tasks thanks to the availability of cognitive strategies for translating research questions into
relevant search terms. Such mental models and cognitive strategies are examples of complex
schemata with a general or abstract nature. They allow for multiple use of the same, general
knowledge for performing different tasks. Teachers often call this supportive information "the
How does one help novice learners construct mental representations such as mental
models and cognitive strategies? Since the information describing mental models (e.g., how
bibliographical databases are organized) and cognitive strategies (e.g., phases and rules-of-
thumb for translating research questions into relevant search terms) typically has a high
intrinsic complexity, it is preferable not to present it to learners while they are working on the
learning tasks. Simultaneously performing the tasks and studying the information would
Cognitive Load and Learning Design / 14
almost certainly cause cognitive overload (Kester, Kirschner, van Merriënboer, & Baumer,
2001; Marcus, Cooper, & Sweller, 1996). Instead, supportive information is best presented
before learners start working on the learning tasks. Then, a cognitive schema may be
constructed in long-term memory that can subsequently be activated in working memory
during task performance. Retrieving the already constructed schema is expected to be less
cognitively demanding than activating the externally presented complex information in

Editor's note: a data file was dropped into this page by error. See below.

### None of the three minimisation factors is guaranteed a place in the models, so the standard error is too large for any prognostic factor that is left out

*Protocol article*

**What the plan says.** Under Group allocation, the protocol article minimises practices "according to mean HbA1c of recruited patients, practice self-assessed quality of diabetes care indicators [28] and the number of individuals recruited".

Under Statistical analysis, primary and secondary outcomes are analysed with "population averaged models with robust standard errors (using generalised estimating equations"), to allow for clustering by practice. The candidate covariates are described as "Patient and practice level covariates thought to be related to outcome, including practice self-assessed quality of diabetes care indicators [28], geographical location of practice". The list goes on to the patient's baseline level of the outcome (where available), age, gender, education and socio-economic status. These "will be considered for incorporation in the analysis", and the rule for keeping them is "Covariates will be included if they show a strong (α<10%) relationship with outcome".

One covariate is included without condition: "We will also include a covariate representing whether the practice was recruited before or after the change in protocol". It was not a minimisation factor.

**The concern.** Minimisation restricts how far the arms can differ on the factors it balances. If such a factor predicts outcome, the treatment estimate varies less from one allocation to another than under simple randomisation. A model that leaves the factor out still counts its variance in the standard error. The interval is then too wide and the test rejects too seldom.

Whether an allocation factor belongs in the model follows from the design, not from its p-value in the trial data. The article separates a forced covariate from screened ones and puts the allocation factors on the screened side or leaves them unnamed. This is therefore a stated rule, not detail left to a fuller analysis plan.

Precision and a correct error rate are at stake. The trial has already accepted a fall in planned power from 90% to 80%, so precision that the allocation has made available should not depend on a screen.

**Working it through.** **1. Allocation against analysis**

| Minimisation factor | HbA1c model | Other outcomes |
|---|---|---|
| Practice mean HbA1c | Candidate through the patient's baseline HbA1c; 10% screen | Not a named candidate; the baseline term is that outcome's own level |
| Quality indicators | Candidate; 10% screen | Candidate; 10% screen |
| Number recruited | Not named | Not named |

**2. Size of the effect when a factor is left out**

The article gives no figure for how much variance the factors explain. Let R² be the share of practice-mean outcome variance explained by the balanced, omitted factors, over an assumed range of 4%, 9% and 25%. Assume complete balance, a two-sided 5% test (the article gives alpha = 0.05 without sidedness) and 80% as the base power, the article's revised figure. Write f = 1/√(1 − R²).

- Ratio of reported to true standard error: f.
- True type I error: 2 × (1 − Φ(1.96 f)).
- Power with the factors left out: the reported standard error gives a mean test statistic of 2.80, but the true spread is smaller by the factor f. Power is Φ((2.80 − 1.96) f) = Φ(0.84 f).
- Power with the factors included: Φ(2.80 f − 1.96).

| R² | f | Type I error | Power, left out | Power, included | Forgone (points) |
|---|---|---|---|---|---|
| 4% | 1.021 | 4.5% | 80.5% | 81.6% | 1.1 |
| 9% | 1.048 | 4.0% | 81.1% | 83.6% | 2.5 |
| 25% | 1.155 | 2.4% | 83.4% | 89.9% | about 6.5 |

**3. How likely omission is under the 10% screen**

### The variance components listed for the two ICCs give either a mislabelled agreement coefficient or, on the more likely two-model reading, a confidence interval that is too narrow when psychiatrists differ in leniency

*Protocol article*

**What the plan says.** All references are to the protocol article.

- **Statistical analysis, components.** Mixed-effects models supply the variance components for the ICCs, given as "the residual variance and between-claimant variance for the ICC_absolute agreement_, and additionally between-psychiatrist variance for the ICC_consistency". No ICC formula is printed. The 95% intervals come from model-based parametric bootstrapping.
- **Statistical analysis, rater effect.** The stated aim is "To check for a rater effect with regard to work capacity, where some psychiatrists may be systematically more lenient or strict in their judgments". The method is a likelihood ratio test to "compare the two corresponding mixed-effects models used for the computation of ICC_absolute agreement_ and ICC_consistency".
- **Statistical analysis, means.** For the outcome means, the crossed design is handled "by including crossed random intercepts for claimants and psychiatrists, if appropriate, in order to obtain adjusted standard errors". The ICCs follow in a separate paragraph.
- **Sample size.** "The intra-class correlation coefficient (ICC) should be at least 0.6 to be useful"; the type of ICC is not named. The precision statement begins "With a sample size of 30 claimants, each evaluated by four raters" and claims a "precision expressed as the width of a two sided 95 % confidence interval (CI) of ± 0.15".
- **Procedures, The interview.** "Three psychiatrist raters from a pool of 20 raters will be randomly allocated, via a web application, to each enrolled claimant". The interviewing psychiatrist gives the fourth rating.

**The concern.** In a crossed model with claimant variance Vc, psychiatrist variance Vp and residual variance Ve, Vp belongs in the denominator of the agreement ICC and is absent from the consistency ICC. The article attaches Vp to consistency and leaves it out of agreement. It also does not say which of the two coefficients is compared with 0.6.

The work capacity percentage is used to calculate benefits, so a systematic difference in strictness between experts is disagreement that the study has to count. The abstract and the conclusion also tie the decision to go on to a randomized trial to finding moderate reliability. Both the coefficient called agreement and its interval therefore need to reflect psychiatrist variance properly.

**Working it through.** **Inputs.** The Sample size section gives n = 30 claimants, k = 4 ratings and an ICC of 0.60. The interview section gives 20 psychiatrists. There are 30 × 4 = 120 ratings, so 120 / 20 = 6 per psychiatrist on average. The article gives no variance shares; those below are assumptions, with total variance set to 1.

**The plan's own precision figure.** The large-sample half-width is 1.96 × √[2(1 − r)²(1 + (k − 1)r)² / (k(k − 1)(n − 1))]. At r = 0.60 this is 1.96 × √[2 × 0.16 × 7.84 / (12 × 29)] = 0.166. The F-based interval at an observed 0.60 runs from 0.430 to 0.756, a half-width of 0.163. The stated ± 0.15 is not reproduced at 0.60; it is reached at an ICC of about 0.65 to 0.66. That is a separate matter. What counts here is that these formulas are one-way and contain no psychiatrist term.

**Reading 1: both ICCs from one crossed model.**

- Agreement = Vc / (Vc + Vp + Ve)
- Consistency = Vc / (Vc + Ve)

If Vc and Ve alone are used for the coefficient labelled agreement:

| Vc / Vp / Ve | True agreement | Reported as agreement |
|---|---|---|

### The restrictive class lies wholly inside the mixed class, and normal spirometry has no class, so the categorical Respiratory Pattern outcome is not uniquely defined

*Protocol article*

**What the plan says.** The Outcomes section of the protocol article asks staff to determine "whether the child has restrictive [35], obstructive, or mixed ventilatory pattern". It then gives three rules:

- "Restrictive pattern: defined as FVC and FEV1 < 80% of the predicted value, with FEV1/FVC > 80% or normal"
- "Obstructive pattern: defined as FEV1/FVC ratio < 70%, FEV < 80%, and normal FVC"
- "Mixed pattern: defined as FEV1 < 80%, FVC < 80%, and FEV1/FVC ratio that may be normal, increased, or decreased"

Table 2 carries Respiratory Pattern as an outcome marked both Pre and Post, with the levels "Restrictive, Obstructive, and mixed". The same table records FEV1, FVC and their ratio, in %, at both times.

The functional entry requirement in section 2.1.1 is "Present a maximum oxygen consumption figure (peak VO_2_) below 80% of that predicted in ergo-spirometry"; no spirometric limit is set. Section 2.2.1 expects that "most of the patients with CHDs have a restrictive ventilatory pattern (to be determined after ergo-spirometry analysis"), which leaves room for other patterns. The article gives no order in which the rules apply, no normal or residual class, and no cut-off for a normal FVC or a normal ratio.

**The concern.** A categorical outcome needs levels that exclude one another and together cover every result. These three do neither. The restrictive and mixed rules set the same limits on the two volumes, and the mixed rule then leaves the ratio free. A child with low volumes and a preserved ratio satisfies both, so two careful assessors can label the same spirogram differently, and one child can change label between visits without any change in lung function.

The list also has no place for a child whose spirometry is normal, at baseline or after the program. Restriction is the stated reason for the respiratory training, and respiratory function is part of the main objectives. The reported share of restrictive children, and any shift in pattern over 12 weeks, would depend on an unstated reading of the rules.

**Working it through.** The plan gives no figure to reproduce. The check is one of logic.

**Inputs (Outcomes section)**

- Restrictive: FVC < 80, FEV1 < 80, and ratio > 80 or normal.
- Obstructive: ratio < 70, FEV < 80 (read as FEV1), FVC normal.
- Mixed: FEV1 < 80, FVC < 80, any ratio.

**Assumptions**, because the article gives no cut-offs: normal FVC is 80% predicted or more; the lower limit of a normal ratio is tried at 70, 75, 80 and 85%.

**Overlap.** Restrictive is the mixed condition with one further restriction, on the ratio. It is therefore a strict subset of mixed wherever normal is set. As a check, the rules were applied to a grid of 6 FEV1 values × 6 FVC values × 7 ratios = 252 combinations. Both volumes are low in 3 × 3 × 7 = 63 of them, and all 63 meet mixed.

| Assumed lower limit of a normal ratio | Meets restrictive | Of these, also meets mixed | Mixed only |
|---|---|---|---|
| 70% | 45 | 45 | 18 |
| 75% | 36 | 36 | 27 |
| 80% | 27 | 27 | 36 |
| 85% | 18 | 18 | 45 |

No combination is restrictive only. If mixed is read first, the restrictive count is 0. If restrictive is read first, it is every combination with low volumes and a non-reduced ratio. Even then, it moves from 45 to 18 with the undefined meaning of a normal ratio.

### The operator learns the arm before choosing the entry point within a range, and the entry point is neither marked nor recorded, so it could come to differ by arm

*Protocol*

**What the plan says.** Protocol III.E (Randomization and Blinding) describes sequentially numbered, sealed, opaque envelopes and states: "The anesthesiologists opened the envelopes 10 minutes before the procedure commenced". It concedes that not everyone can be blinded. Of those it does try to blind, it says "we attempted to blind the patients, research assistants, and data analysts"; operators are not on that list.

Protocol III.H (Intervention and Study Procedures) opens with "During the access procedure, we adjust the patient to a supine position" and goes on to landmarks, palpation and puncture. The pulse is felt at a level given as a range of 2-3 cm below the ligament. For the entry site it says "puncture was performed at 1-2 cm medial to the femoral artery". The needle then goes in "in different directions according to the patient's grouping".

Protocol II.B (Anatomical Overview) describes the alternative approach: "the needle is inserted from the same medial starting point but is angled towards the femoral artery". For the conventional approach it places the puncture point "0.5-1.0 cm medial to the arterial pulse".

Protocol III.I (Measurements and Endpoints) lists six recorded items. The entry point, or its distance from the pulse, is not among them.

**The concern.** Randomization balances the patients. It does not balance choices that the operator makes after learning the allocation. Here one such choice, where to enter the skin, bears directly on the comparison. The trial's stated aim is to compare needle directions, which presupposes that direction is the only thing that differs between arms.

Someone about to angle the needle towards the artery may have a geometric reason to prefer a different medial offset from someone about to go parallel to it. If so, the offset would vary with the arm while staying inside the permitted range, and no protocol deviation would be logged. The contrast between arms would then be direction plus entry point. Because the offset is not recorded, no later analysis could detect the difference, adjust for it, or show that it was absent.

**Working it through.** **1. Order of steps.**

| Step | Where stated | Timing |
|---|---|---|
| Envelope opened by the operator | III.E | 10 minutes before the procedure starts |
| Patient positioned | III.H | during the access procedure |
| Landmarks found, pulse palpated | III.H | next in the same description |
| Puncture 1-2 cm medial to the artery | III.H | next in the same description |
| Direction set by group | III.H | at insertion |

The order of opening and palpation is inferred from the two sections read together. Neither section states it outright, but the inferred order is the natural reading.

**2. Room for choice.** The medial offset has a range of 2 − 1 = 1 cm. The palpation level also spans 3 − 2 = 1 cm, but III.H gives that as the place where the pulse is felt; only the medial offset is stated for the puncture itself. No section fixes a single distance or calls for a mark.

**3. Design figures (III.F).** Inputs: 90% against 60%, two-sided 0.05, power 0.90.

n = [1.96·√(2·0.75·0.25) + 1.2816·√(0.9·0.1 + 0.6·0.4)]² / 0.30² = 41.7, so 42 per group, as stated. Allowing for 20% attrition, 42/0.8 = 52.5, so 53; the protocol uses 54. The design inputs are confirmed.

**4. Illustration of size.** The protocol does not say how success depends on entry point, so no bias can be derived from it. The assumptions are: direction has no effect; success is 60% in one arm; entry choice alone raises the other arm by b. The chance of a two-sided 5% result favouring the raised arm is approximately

working memory during task performance.
It is critical that helpful cognitive schemata are constructed in a process of elaboration,
whereby non-arbitrary relationships are established between new information elements and
the learner's prior knowledge. This allows for structural understanding and ensures that the
schemata provide a bridge between what learners already know and what they need to know
to perform the learning tasks. Furthermore, it allows for "chunking" so that a newly
constructed schema can be treated as one information item (Miller, 1956; Gobet et al., 2001)
and is thus easily retrievable from long-term memory and accessible in working memory
during subsequent work on the learning tasks. While working on those tasks, the schemata
guide the learners in performing the task. At the same time, learners mindfully abstract away
from the concrete experiences offered by the learning tasks and thus reconstruct, modify, or